The Crying Of Lot 49- Thomas Pynchon

I chose The Crying Of Lot 49 because I wanted something a little different, and I definitely was not let down. Different is one way to describe the 140 or so pages during which I rarely knew what was actually happening. But that wasn’t necessarily a bad thing. I don’t think.


I just felt as if I was being led along a really strange journey, which was actually kind of refreshing and certainly kept me on my toes! This book is not an easy read with a predictable plot that you could easily dip in and out of, which is fairly characteristic for many of Pynchon’s works.  You definitely need to pay at least some attention in order to understand how each of the bizarre characters fit into the narrative. However, even when you are paying attention they don’t exactly fit in, given that only a handful of characters are consistent throughout the narrative, with the rest seeming to simply make cameos at various point.


What I did really like was Pynchon’s weaving of cultural references into the plot and, while I didn’t necessarily understand them all, given that they are American and around 50 years old, it certainly made for a rich narrative. The book also reflects the effects that the increase in drug use at the time had on society, which further contributes to the weirdness (for lack of a better word) of the book. This meant that even if I didn’t always understand what was supposed to be happen, it was evident that Pynchon knew exactly.  These cultural references, when combined with the odd characters, meant that the novella was also packed with humour.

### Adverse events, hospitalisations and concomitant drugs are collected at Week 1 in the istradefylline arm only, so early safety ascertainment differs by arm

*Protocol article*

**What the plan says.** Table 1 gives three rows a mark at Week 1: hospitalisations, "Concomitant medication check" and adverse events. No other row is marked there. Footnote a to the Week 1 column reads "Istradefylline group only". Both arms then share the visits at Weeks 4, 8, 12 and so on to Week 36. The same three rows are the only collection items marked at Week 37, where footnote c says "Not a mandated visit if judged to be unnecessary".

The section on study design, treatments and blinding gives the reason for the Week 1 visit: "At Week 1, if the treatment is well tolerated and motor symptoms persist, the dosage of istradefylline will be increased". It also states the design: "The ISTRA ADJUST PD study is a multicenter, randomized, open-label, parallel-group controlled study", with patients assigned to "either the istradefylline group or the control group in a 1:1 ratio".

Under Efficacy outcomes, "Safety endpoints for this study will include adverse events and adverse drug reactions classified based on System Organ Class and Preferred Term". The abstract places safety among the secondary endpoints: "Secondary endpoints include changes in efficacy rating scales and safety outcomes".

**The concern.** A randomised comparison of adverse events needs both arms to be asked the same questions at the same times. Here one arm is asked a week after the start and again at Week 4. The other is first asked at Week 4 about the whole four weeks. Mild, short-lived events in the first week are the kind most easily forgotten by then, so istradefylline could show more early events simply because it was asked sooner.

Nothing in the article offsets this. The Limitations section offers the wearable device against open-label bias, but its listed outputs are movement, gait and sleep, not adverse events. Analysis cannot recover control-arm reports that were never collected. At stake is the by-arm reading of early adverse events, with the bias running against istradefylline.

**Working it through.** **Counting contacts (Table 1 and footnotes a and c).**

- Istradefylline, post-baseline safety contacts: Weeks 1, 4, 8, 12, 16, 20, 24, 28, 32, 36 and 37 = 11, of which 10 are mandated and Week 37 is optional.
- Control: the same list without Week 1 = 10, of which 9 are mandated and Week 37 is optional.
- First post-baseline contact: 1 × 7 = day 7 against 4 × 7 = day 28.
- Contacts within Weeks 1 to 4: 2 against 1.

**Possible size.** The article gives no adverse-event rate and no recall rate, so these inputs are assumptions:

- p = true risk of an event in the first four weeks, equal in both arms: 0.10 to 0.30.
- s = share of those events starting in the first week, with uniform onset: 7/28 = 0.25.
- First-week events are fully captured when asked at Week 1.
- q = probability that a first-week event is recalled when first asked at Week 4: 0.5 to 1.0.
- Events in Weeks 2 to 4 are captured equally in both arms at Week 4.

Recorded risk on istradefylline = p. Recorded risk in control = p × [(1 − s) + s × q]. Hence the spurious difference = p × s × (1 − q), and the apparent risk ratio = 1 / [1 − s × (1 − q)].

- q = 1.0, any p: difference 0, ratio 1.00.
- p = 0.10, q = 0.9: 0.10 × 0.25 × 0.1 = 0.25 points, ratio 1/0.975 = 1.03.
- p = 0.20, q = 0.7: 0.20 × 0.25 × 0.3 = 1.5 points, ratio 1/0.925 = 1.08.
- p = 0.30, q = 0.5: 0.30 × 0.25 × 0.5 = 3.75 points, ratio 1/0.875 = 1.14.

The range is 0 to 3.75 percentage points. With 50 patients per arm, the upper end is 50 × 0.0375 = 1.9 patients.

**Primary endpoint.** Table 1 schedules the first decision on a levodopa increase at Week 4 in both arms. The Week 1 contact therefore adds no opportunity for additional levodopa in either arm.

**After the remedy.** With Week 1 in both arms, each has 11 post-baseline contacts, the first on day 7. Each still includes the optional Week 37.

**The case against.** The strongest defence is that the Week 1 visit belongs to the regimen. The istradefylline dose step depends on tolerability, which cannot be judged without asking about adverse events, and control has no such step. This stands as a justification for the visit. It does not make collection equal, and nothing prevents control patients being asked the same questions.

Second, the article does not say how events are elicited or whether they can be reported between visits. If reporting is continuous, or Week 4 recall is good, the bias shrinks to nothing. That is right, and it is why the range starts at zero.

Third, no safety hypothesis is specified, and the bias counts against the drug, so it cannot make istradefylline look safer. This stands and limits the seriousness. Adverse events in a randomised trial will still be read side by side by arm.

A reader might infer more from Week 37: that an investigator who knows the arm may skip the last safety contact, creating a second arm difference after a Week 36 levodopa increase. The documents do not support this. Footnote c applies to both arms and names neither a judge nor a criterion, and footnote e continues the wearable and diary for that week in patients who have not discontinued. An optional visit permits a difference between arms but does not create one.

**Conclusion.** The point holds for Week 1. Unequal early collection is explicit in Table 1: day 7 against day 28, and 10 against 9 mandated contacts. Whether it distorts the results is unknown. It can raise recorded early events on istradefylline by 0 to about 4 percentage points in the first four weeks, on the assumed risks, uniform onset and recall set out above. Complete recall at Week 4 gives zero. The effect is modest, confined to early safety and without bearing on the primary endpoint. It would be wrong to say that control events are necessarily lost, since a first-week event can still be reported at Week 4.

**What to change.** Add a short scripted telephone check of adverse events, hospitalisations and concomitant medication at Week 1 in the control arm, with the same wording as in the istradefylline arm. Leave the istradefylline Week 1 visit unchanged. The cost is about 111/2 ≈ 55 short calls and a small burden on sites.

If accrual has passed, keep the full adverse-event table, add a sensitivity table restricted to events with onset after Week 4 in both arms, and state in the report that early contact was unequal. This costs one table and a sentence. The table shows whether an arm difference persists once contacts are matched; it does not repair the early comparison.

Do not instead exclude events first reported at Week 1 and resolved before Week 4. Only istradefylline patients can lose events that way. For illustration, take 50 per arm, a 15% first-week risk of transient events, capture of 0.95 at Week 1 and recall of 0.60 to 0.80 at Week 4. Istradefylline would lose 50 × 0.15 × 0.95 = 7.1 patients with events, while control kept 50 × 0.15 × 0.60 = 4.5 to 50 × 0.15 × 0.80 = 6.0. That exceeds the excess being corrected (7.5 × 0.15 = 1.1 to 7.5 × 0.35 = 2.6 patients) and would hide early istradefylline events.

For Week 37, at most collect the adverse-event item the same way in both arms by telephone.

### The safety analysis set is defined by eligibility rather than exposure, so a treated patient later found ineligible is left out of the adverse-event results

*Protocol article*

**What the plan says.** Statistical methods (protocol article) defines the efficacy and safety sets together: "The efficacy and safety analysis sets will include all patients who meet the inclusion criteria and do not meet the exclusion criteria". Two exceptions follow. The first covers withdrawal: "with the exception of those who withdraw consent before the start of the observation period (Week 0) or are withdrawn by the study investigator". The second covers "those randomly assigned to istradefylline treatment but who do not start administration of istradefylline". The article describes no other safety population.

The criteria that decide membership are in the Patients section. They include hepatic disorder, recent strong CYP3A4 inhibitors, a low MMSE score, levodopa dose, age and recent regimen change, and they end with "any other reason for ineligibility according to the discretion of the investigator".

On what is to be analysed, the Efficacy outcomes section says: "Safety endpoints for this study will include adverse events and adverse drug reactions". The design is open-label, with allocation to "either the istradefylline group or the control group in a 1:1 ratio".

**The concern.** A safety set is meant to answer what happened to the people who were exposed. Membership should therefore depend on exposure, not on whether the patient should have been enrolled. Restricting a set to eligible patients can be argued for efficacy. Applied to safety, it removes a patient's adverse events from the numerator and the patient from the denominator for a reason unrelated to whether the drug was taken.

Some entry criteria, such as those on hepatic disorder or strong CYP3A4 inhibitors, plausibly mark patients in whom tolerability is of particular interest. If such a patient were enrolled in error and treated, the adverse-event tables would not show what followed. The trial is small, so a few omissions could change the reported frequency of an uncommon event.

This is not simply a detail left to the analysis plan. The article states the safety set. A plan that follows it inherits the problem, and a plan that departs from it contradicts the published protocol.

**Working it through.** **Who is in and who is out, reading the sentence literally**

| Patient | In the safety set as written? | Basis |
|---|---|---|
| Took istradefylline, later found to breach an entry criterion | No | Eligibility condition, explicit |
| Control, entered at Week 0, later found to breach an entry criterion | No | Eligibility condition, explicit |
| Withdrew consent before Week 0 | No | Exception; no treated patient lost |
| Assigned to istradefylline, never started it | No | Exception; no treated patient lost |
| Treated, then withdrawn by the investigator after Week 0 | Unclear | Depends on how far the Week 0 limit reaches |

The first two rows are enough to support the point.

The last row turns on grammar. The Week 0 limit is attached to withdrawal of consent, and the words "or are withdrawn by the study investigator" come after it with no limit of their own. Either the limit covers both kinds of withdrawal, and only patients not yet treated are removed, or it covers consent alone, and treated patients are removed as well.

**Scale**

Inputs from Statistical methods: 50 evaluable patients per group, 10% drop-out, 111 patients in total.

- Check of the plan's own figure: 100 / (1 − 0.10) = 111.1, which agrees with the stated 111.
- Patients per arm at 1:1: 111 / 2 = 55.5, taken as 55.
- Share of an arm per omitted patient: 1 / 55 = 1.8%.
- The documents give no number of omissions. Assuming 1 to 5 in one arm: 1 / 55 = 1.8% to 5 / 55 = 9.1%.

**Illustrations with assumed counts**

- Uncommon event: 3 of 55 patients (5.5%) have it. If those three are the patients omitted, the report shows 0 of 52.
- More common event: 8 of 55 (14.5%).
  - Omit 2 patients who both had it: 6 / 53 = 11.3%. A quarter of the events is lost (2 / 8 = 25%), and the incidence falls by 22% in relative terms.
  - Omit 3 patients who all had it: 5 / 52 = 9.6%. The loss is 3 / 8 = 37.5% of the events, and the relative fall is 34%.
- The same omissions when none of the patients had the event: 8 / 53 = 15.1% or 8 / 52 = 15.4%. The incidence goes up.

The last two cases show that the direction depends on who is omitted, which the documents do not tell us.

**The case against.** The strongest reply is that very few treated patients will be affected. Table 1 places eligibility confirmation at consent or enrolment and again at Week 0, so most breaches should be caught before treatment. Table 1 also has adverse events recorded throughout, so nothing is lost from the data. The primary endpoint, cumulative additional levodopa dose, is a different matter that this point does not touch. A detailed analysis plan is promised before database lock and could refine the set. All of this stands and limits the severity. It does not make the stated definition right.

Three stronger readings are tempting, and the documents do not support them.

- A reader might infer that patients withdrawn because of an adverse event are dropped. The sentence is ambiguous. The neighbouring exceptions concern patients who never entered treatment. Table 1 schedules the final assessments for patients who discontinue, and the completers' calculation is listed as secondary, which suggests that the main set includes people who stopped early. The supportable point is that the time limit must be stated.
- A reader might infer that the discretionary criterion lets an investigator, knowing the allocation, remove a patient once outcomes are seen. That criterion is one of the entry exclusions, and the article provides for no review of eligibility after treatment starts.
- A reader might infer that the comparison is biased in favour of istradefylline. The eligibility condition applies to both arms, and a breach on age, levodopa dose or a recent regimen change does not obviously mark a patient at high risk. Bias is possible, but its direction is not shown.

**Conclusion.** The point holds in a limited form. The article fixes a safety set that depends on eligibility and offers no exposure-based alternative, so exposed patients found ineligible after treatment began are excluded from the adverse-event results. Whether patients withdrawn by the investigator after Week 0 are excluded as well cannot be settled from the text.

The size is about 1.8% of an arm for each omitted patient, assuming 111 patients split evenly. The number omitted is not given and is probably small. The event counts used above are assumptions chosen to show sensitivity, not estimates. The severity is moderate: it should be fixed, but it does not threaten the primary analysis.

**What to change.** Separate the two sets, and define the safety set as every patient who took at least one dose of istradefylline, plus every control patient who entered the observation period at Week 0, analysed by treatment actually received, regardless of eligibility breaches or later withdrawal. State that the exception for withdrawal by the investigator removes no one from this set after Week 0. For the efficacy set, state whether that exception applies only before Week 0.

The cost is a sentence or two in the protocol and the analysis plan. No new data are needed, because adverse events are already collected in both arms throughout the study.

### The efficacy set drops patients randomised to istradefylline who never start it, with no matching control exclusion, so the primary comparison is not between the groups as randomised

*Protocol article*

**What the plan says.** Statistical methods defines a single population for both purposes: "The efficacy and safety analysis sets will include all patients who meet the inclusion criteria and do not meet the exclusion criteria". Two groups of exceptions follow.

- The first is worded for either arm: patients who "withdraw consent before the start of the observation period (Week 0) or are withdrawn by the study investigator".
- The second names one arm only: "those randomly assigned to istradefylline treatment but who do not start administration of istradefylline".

However, the book isn’t simply a chaotic journey filled with a few humorous references, Thomas Pynchon’s intelligence is made very clear for its entirety. The fact that most character names are puns (such as Mike Fallopian or Dr. Hilarius), and the constant play on language throughout the narrative is just some evidence for this intelligence.


If you’re looking for a book that is perhaps a little out of your comfort zone, The Crying Of Lot 49 will certainly fit the brief. It is important to keep with it though, and to give it time- it is a short book, which means it isn’t impossible to stay focused on, even if you find your attention waning. I would recommend this book, not so much because I fell in love with the narrative, but I think Pynchon has an incredibly intelligent way of writing, and it was interesting to read something that was completely different to anything I had read in the past, or will probably read in the future.

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